A Volcanic Idea to Reverse Climate Change

The eruption of Mount St. Helens in 1980. (Image credit: Austin Post, USGS)

This Behind the Scenes article was provided to LiveScience in partnership with the National Science Foundation.

Scientists believe that our warming world may face catastrophic changes to its natural environment, including droughts, rising oceans and fiercer, more frequent hurricanes.

Theoretically, it may be necessary to act globally to mitigate the damage. Initially, those efforts will probably take the form of limits on greenhouse gas emissions or forest preservation. But some scientists and policy-makers believe it might be necessary for scientists to take an active hand in engineering a solution to our climate problems.

Those potential solutions, collectively called "geoengineering," would use scientists' knowledge of the Earth's cycles to curb the rise in temperature, the melting of the ice caps and increasing weather volatility. Yet, very few studies have tackled the practical implications of such extreme measures, in part because of the controversy surrounding the prospect of "messing with" the environment.

"It's ground zero right now for understanding the climate response to geoengineering," said Cecilia Bitz, of the University of Washington. Bitz isone of a handful of researchers in the U.S. exploring the impact of geoengineering ideas. "There have only been a couple dozen papers in the literature, and you'll be surprised to know that it's a rarity to have an ocean GCM [general circulation model] in the model."

A volcanic idea

Time series of globally-averaged surface temperatures for various simulations. The green line shows that as a sulfate layer is ramped along with carbon dioxide, global mean temperature can be held close to 1990 values. Additionally, the orange line illustrates the rapid rise in temperature that occurs if geoengineering with a sulfate layer is terminated, but carbon dioxide levels are still high. (Image credit: Courtesy of Cecilia Bitz, University of Washington)

Bitz, working with University of Washington researchers Kelly McCusker and David Battisti  the, analyzed the impact of the leading geoengineering solution, the release of volcanic aerosols into the upper atmosphere.

"The equivalent of Mount Pinatubo going off every year," Bitz said, referring to the eruption in the Philippines in 1991, the largest in recent memory.

Using the NSF-supported Ranger supercomputer at the Texas Advanced Computing Center, their simulations explored a range of aerosol implementations, from steady to slowly increasing releases of the aerosols to a sudden cessation of activity, which could lead to dangerously rapid warming.

Regional implications

In color is the annually averaged surface temperature over the planet, overlain with the change in winds at 850 millibars due to increased carbon dioxide and a stratospheric sulfate layer. The magnitude of these atmospheric circulation changes, especially over the Southern Ocean, is similar to that induced by just an increase in carbon dioxide. (Image credit: Courtesy of Cecilia Bitz, University of Washington)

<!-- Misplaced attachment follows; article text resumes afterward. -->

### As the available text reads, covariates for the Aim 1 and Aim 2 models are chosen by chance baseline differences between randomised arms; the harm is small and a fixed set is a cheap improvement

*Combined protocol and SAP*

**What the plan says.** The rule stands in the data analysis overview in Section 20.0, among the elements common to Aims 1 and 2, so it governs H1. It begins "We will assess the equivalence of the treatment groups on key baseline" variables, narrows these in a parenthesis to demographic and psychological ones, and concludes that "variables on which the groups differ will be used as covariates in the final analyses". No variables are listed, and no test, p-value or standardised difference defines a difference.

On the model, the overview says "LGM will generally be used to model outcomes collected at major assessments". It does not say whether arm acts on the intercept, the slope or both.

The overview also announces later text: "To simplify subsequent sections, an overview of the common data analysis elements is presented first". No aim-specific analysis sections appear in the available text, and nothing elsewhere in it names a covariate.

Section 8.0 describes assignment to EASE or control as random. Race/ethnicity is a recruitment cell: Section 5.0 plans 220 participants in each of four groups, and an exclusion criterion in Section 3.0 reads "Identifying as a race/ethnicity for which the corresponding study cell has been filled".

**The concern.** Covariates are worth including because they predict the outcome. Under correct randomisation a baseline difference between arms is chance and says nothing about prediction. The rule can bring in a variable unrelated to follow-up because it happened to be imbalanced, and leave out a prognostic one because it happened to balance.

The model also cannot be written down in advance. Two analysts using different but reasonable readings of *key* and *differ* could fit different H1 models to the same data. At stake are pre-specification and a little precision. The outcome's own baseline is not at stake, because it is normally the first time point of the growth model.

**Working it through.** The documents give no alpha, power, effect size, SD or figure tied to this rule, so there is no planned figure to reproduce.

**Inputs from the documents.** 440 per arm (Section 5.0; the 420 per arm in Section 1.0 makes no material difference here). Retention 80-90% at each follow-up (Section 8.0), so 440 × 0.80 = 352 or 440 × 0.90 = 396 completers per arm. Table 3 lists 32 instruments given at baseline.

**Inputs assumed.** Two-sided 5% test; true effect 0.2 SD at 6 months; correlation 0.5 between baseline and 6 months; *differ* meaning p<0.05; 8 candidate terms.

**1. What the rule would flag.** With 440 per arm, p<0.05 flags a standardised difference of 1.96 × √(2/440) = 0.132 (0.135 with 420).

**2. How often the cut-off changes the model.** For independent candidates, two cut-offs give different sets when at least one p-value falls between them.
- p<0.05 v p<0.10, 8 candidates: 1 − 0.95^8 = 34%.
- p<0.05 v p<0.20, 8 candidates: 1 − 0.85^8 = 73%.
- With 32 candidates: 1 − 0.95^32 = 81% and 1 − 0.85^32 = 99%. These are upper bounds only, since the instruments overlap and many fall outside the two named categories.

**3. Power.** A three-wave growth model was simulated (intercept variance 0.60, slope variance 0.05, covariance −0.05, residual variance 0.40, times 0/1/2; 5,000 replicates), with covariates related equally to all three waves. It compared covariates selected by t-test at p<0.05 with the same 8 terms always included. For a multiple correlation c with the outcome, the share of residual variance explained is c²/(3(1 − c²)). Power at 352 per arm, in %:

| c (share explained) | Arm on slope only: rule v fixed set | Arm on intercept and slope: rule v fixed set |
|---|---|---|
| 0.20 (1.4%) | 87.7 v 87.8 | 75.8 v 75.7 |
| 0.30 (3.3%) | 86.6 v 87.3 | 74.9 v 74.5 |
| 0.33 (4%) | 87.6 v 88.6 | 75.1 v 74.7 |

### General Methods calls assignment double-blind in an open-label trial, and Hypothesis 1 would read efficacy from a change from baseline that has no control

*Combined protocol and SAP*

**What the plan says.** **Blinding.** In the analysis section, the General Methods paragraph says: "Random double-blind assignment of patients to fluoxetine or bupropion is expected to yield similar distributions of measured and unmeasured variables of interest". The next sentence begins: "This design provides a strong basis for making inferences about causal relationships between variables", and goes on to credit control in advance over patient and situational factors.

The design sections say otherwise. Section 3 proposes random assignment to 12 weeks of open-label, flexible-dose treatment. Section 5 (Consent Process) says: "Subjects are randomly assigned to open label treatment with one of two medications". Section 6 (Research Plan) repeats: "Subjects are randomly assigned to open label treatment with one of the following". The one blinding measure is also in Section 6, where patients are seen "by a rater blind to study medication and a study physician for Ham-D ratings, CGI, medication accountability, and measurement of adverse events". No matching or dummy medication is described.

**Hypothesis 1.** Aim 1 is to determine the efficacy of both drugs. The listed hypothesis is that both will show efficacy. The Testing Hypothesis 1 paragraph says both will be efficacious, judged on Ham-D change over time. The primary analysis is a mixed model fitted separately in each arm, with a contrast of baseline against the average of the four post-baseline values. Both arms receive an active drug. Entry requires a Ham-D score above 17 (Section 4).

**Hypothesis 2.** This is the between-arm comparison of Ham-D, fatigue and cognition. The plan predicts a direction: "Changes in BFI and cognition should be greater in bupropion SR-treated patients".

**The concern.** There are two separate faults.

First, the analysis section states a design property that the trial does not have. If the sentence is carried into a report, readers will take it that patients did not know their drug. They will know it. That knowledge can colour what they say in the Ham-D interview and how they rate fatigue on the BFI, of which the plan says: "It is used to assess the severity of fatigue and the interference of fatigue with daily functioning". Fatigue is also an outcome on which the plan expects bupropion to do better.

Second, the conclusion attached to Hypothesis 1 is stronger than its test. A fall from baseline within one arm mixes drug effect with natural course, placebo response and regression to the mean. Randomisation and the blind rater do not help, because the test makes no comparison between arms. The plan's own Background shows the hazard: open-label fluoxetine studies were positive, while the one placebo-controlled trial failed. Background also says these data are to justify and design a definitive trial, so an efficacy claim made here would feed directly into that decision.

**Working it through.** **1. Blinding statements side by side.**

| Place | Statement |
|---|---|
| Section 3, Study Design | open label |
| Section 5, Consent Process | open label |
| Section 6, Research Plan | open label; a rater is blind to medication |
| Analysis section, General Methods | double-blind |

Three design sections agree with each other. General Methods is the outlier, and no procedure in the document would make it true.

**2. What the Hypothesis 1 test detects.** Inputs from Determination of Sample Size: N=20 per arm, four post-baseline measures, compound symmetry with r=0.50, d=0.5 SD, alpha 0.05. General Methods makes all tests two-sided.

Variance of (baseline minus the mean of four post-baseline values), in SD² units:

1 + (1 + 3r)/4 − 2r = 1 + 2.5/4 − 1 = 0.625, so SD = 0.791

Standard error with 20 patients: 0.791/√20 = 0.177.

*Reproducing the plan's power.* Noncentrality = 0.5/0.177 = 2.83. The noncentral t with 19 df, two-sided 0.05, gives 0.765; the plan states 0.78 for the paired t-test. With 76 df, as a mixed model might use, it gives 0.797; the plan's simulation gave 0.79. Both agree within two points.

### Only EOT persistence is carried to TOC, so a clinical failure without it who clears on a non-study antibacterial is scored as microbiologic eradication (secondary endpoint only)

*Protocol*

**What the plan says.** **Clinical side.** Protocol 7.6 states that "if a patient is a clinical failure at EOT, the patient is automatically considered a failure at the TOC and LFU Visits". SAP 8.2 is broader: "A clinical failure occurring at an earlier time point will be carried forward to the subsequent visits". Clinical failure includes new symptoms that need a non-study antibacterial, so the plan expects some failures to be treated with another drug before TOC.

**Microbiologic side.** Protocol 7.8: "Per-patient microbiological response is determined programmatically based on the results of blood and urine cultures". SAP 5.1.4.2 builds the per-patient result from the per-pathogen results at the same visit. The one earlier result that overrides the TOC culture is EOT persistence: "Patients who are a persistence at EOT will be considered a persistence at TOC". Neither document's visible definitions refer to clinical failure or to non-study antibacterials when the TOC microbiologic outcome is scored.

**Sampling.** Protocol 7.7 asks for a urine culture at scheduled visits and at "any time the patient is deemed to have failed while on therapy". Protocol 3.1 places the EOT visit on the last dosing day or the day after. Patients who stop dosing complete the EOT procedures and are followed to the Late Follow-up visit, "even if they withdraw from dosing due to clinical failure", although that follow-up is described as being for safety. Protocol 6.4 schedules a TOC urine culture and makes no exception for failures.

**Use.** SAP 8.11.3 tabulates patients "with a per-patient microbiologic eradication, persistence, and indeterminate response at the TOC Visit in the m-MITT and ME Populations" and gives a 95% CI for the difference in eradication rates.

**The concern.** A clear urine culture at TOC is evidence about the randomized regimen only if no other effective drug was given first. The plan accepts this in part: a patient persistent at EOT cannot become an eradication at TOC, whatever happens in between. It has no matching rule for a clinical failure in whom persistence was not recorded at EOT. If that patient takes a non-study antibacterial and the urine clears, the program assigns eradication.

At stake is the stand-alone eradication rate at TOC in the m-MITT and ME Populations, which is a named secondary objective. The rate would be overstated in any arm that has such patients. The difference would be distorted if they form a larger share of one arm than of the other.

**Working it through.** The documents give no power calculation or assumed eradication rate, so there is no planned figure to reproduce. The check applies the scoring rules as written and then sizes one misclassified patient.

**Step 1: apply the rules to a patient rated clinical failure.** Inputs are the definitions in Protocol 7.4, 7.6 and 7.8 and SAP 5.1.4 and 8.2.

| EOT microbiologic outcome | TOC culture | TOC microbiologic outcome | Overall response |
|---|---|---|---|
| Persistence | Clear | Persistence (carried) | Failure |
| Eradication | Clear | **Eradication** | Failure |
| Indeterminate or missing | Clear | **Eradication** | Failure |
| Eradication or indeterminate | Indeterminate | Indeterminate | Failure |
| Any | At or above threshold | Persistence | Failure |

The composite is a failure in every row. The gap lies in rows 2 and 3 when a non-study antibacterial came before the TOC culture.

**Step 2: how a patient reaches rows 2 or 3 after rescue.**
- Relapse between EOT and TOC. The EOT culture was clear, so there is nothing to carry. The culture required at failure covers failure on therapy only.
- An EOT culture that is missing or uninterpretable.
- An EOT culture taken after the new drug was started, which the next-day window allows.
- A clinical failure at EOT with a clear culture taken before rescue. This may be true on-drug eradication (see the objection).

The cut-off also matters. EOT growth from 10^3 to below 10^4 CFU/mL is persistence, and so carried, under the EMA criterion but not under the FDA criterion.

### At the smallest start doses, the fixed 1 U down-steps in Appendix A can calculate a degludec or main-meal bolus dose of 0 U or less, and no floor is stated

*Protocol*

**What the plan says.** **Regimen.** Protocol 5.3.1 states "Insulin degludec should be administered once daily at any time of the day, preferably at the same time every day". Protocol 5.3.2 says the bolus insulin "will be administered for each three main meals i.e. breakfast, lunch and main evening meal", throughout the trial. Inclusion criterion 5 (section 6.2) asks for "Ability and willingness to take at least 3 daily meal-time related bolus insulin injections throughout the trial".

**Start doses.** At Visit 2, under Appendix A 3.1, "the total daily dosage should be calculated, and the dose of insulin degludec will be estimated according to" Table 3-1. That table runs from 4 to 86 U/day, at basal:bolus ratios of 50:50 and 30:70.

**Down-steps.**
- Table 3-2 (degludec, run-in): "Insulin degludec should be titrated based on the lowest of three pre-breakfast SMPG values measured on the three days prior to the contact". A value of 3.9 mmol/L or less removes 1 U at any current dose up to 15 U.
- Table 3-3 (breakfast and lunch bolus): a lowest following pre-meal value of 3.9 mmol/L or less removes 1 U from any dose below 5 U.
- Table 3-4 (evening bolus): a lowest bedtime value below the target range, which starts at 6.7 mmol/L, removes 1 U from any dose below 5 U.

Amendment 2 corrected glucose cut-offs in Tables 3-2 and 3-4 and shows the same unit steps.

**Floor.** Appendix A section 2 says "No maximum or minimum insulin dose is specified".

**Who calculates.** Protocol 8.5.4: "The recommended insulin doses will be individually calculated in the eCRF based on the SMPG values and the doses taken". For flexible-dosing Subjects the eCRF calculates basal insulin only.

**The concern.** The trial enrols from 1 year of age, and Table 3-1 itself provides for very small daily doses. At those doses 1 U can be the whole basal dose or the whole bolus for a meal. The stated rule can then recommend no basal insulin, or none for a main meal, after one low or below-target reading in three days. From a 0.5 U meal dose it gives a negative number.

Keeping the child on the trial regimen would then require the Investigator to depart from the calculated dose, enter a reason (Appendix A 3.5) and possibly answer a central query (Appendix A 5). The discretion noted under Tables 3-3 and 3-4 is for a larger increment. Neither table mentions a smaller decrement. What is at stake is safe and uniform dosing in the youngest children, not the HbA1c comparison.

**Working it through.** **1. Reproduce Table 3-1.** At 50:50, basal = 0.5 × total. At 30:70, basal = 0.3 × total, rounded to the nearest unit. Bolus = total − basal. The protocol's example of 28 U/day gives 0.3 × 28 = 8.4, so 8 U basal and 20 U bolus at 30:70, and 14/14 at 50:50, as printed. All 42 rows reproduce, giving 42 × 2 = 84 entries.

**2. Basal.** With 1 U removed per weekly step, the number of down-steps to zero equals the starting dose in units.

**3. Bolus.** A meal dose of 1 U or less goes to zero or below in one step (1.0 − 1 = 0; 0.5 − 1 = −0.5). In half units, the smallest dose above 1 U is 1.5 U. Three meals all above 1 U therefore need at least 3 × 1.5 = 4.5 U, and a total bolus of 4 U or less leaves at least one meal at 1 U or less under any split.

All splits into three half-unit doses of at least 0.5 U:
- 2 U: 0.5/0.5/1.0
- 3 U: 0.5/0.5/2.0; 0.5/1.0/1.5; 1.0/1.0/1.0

Though it may be possible to reduce the atmospheric temperature, they found that other aspects of climate change, specifically the melting of the ice caps may be much more difficult to reverse.

"There are regional issues — there's still warming in the poles and subsurface ocean warming near ice sheets, and there are plenty of unknowns that we can't answer," McCusker said.

There's is one of a handful of computational geoengineering studies, and it helps to determine how a drastic human-induced change might interrupt the Earth's environmental systems. The work follows up on other atmospheric studies by Bitz, including a recent publication in Nature that suggests that greenhouse gas mitigation can reduce sea ice loss and increase polar bear survival.

The only planet we have

"We don't know what society would consider an unacceptable level of climate change, but it may happen, and at that point there may be a demand to geoengineer," Bitz said.

The challenge of studying geoengineering is the lack of a suitable physical environment for experimentation.

"We only have one planet," said Alan Robock,  a leading geoengineering researcher at Rutgers University. "Meteorologists and climate scientists do not have laboratories with test tubes or accelerators. And we cannot mess with the only planet we have to test its responses to making stratospheric clouds or brighter oceanic clouds, so we use models of the climate system — computer simulations of how the climate would respond to these forcings."

Bitz hopes the solutions that she's exploring will never need to be tested. But, like an evacuation plan or a bomb shelter, it is comforting to know that if solutions are required, scientists have done the initial research and have a sense of the potential outcomes.

Robock said, "We may discover dangerous consequences we never thought of before. Or we may find that particular geoengineering scenarios reduce the risk of global warming more than the additional risks they present. This will allow us to make an informed decision some time in the future when we are faced with dangerous climate change."

Editor's Note: This research was supported by the National Science Foundation (NSF), the federal agency charged with funding basic research and education across all fields of science and engineering. Any opinions, findings, and conclusions or recommendations expressed in this material are those of the author and do not necessarily reflect the views of the National Science Foundation. See the Behind the Scenes Archive.

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